Latest Post

The Top Ingredients to Look For in Menopausal Skin-Care Probiotics: Solving Poor Digestive Health How to Do Double Leg Lift in Pilates? Tips, Technique, Correct Form, Benefits and Common Mistakes Top 5 Emerging Skincare Markets in 2022: Brazil, China, India, Mexico and South Africa – Market Summary, Competitive Analysis and Forecast to 2025 – ResearchAndMarkets.com Kelvin Harrison Jr. Is Growing with the Flow

AUSTIN – As at-home tests become more readily available, COVID-19 positive individuals may stay home but are unlikely to report it to their local health district – forcing greater inaccuracies in testing data. But health experts say there still is value in the information officials collect.

At the start of the pandemic, health experts, and subsequently the public, relied heavily on positive case counts as well as the positivity rate to give an indication of how the disease was spreading through any particular community. Even then, there were known issues with accuracies, particularly in the early days, as tests could return a false result and not every individual who may have had COVID went to go tested.

But it was still good information to have as they gave predictive information on hospitalizations that were likely to follow, and that pattern has yet to change, said Spencer Fox, associate director at the University of Texas as Austin COVID-19 Modeling Consortium.

Now, after more than two years in the pandemic and with greater available technology and care options, that data set has become less relied upon. Health experts, however, are hesitant to call it obsolete.

“I think there will always be a need for tracking the overall prevalence of COVID-19 in the community,” Fox said. “I would be very surprised if we just completely stopped tracking cases, but we might find that there are more accurate metrics that we can use for understanding community transmission.”

This, he said, includes tracking hospital data which is a direct link to health care needs, as well as wastewater surveillance estimates which also predict community spread.

“If there’s a goal of protecting health care capacity, hospital admissions is a great indicator,” he said.

After reporting its greatest spike in cases since the start of the pandemic this past winter due to the omicron variant which proved to be more contagious but not necessarily more deadly, Texas has now reached its lowest daily case count. On Thursday, the state reported nearly 1,800 positive cases and 31 new deaths, per state data. Texas has remained below 2,000 new cases for most of April. There were also 777 patients hospitalized with the disease of which 172 are in the ICU, it said.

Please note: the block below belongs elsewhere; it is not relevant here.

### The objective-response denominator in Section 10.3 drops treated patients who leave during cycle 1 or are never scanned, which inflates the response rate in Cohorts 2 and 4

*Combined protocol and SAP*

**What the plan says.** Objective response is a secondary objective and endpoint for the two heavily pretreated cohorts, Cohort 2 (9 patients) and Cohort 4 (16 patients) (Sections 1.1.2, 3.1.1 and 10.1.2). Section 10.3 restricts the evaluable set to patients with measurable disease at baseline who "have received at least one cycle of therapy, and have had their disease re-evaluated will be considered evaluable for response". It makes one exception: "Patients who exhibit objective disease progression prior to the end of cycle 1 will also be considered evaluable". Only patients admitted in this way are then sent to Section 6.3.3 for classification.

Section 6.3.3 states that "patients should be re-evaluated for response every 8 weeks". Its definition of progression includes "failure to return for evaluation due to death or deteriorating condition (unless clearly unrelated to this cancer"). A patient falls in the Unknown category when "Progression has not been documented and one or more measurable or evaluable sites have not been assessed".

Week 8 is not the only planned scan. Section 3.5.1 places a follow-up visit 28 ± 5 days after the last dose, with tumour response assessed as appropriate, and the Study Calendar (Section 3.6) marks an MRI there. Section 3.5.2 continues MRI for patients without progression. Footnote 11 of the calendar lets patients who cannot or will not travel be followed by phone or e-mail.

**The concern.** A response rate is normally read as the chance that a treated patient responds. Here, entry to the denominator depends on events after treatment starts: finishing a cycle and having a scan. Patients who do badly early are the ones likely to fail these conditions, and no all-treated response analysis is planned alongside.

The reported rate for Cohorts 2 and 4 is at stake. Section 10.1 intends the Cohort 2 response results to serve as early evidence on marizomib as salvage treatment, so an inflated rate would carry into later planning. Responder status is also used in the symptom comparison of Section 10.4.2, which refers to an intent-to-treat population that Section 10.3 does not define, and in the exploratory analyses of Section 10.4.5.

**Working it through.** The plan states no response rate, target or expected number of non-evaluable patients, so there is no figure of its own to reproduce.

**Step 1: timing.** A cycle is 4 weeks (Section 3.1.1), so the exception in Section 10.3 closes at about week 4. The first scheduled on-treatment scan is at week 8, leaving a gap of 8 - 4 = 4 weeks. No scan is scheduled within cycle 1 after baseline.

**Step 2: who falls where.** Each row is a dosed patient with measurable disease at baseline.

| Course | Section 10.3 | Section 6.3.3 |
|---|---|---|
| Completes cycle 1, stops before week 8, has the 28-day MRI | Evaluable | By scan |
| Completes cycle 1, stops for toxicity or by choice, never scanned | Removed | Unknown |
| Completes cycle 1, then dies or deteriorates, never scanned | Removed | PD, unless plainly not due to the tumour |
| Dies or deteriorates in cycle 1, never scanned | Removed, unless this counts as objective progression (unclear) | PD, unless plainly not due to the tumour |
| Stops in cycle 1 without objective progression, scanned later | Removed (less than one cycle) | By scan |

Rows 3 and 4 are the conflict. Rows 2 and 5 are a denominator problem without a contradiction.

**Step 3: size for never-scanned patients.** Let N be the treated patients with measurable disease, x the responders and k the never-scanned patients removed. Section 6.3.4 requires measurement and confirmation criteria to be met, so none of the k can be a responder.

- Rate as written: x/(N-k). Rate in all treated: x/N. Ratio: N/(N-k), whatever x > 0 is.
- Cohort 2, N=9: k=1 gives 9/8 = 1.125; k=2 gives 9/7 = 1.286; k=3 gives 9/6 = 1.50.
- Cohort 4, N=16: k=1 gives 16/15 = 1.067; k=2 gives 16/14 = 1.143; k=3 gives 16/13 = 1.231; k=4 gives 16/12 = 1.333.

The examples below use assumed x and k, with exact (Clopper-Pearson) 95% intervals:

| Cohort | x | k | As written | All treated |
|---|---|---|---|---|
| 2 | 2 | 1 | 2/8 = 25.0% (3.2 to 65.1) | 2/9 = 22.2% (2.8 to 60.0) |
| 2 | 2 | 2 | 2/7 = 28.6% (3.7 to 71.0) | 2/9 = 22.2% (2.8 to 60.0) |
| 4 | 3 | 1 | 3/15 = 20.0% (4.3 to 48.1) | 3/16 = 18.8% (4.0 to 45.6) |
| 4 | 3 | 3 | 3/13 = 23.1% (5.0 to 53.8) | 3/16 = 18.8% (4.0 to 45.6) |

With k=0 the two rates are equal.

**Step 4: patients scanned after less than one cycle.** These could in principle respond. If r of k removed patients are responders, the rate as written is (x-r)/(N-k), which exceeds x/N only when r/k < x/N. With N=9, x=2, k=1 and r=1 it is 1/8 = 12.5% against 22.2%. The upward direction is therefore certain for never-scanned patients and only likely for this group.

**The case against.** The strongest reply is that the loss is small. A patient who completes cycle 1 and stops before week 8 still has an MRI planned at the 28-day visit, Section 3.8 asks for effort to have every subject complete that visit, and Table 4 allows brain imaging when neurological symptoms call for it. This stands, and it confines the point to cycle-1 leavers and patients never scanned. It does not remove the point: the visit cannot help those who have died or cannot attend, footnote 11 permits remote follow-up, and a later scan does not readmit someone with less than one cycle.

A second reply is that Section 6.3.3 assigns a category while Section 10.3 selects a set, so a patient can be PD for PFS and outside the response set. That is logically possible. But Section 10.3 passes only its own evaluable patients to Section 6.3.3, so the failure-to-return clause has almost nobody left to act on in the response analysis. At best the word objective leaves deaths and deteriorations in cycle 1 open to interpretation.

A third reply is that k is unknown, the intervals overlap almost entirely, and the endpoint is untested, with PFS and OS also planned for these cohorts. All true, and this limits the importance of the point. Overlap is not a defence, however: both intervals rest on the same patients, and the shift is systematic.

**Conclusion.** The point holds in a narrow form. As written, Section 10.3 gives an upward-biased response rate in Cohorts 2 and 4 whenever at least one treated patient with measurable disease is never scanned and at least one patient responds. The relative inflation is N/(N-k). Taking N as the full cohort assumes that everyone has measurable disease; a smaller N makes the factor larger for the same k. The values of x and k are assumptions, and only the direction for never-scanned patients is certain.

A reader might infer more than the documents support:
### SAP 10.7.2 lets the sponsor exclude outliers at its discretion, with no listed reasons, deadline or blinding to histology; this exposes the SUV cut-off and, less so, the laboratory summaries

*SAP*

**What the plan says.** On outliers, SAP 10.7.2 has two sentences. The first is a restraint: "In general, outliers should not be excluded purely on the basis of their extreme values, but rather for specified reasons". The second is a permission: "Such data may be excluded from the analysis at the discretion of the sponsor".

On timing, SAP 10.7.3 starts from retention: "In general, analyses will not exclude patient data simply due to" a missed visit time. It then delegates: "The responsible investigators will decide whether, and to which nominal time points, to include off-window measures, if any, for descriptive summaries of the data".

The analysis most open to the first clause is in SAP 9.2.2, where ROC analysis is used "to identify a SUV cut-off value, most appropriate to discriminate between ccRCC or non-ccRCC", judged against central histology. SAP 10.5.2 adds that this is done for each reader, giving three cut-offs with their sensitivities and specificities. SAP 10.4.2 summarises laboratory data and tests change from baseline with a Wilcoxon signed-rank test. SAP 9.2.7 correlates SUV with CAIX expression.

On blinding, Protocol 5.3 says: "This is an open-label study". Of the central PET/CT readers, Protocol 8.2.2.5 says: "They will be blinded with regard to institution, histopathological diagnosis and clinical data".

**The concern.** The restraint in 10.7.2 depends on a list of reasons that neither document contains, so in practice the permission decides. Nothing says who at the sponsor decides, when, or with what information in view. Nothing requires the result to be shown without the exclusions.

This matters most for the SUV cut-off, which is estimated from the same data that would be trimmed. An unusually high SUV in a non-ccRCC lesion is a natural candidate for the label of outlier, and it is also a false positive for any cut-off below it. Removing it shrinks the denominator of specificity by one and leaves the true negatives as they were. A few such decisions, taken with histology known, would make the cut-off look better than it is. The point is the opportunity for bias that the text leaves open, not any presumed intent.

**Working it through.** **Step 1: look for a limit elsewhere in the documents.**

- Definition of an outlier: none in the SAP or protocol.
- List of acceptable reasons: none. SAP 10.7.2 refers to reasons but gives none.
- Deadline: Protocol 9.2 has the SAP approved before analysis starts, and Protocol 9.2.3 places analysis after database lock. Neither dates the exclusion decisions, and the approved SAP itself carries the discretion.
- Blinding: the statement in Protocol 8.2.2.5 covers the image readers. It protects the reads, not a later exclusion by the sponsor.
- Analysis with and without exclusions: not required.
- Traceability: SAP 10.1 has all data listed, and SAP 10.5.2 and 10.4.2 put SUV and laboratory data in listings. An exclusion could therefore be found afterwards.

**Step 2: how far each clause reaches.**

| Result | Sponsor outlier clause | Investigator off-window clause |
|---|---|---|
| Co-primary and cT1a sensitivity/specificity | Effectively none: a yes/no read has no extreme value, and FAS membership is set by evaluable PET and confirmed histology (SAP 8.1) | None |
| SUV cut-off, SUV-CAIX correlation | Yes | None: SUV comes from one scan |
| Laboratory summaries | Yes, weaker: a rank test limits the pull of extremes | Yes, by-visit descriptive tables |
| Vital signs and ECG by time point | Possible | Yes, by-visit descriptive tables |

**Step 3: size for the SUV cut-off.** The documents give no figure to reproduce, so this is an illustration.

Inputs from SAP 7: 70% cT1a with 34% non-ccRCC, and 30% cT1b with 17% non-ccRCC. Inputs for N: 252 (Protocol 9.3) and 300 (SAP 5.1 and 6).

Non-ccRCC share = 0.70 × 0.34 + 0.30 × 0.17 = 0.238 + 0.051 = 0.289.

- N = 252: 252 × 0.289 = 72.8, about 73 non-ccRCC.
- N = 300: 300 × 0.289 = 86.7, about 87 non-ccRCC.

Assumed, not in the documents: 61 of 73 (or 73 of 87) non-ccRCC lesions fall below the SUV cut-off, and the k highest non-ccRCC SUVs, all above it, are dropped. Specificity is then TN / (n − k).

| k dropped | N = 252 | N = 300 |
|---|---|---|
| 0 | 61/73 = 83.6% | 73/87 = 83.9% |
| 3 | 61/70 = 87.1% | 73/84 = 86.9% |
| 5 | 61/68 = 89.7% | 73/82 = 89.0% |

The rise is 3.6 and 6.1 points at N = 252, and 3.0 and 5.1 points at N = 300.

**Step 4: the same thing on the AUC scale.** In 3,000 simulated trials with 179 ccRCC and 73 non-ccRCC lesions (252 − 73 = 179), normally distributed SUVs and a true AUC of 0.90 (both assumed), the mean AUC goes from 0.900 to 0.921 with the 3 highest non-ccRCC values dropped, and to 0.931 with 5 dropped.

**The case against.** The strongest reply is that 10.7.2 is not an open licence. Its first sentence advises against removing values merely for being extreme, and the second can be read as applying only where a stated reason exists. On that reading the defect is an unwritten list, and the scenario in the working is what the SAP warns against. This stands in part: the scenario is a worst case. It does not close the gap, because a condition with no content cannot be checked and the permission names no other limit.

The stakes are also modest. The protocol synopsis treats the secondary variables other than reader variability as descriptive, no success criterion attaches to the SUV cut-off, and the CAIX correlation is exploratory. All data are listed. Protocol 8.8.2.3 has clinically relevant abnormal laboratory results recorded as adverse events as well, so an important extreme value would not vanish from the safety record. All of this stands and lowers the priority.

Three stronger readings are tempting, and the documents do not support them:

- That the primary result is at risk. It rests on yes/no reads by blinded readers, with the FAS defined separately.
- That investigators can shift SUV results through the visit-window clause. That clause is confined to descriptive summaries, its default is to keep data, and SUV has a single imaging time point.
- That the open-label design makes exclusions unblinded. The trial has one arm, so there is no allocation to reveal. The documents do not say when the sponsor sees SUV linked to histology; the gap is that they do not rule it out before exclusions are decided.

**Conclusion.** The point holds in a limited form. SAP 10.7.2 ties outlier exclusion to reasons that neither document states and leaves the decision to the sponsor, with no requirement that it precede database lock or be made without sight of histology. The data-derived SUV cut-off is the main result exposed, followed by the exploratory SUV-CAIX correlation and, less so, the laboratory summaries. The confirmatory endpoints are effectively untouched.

This is a significant decrease from the highest number of hospitalizations of more than 14,000, reported in January 2021.

The UT Modeling Consortium, which has been tracking COVID community spread in the Austin area as well as across the state since the start of the pandemic, predicts the number of hospitalizations will drop below 500 in May and the number of ICU cases will drop to less than 200 in the same time period.

Texas State Epidemiologist Dr. Jennifer Shuford said there are likely several reasons for the low numbers. Primarily, there are high antibody levels – where an estimated 99% of Americans have immunity – whether it is from a vaccine or contracting the disease that has provided wide protections. Omicron, the latest prominent variant, and its sub-variant have proven to be more contagious but not necessarily more fatal, so while cases spiked it did not directly translate to hospitalizations. Nonetheless, Shuford said health experts know all available data is helpful in managing the disease.

“We’re still trying to maintain an awareness of how many hospital beds are being taken up by people who are COVID positive, and how many ICU resources are being used by those COVID positive individuals,” Shuford said. “That monitoring is still important.”

She added that even if case data is not as complete as previously, it still provides plenty of insight on how the disease moves through a community.

And while COVID may appear to have taken a back burner in many Americans’ minds, infectious disease expert Dr. Nikhil Bhayani said that is not the case with health care experts and that he believes current reporting and data collection will remain in place at least for the time being. Particularly because while health experts have a greater handle on the disease, there are still a lot of unknowns and variants that could mutate and evade current vaccines.

Shuford agreed.

“We know that this virus will continue to mutate and that new variants might be merged and that we could see surges of disease in the future, and so it’s important for us to continue to monitor for changes that are happening with COVID-19,” she said. “We are continuing to monitor these trends.”

.

Leave a Reply

Your email address will not be published. Required fields are marked *

%d bloggers like this: